Opal Lee Is the "Grandmother of the Movement" to Make Juneteenth a National Holiday
As America celebrates Juneteenth as a national holiday for the first time, there is one person who especially deserves our accolades and attention: Opal Lee, a 94-year-old woman from Fort Worth, TX. She clutched Vice President Kamala Harris's hand and stood next to President Joe Biden on Thursday as he signed the bill that would recognize June 19 as a legal federal holiday. Biden called Lee the "grandmother of the movement," and her years of tireless activism speak to her role as a pioneer.
Every year, on June 19, Lee walks two-and-a-half miles to remember the day in 1865 when enslaved Black people in Galveston, TX, learned they were free, two years after Abraham Lincoln's Emancipation Proclamation and two months after the end of the Civil War. Juneteenth is a day of celebration, but Lee recalled one year where her family's home was burned by racist white neighbors.
Despite the pain of this experience, Lee continued to celebrate Juneteenth, and in 2016, she made it her mission for the day to gain national recognition. She set a goal to walk from Texas to Washington DC at age 89, splitting up her journey into two-and-a-half-mile increments. Although she didn't end up reaching her final DC destination, the cause gained media attention and she continued to act as a passionate spokesperson for Juneteenth.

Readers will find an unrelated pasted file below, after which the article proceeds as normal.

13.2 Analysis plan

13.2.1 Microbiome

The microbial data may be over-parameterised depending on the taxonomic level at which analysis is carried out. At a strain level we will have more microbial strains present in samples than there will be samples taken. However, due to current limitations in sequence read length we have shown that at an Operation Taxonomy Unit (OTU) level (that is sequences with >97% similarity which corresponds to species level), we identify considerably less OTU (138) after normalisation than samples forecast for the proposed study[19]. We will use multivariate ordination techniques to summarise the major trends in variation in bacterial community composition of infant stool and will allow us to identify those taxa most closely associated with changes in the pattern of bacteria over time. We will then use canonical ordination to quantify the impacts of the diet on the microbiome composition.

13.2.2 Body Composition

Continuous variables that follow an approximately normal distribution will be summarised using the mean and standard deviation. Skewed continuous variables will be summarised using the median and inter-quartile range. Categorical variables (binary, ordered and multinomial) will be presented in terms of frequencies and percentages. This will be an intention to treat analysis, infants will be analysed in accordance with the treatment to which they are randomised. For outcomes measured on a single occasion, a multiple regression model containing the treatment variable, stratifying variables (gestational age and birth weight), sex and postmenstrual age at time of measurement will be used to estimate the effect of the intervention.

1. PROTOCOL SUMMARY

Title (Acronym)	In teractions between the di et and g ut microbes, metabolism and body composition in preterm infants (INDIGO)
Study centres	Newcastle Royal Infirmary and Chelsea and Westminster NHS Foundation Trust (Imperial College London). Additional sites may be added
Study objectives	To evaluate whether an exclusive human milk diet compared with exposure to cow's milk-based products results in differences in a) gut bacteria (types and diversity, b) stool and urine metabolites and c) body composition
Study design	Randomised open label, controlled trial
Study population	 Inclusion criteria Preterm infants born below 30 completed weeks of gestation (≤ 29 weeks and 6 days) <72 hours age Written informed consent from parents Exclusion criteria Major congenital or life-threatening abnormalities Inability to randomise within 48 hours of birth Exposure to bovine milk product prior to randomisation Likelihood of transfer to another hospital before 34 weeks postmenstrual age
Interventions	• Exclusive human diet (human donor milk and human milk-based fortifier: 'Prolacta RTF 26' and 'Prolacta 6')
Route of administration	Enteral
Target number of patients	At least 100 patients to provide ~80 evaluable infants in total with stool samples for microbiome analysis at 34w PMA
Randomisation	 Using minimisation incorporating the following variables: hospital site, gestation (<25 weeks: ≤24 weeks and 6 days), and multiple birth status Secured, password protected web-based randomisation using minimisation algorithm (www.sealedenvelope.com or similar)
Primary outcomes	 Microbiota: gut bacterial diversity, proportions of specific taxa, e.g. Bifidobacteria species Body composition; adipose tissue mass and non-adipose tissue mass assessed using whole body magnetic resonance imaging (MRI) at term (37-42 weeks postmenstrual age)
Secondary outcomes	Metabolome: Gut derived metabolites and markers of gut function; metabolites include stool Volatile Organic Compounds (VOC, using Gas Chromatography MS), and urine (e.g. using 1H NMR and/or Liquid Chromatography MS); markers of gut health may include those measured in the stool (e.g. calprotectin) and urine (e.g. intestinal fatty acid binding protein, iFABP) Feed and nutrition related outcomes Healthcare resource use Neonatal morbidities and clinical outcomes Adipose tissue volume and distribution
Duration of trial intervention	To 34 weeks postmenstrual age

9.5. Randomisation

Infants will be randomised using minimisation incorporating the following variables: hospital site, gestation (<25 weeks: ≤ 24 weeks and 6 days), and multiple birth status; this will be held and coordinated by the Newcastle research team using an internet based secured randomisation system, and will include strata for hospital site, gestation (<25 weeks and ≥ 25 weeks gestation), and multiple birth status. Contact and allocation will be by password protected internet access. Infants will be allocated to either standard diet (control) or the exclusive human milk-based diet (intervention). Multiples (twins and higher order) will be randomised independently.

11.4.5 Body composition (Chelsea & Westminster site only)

Last summer, George Floyd's murder sparked protests and a racial reckoning throughout the world. Lee told Variety, this violence and trauma felt like a reflection of the past. "How long must we put up with the atrocities? How long must we put up with people being killed in the street like that young man George Floyd? Or women, even in my town, are getting killed in their own home. How long do we put up with this kind of stuff?" she asked. "It hasn't been so many years that they stopped having lynchings, but it's a different kind of lynching. We've got to put a stop to it."
Lee believes the world's reaction to Floyd's death awakened people to the significance of Juneteenth. "I think it was enough is enough. I think losing that man's life just pushed us over the edge. We've put up with so much," Lee explained. "When I think about what our ancestors had to put up with before the Emancipation — before that General Order No. 3 was declared down in Galveston — the situations aren't that far different."
A year later, Lee finally got to see Juneteenth become a federal holiday. Congress and the Senate passed the bill before it reached Biden, marking the first time since 1983 that a president signed a bill recognizing a new holiday. "I was overjoyed. I was ecstatic," Lee reacted on Good Morning America. "I was so happy I could have done a holy dance." She told NPR, "I knew I would see it happen in my lifetime, but I have to keep my cool."
And Lee's work still isn't finished. She'll continue walking on Juneteenth, attracting participants from across the nation. This "day of unity" is a time where Lee can reflect on the past and the future. She'll strap on her sneakers and set off with gratitude. "I'll be thinking of my ancestors. I'll be thinking about my great-great-grandchildren and my grandchildren and my children."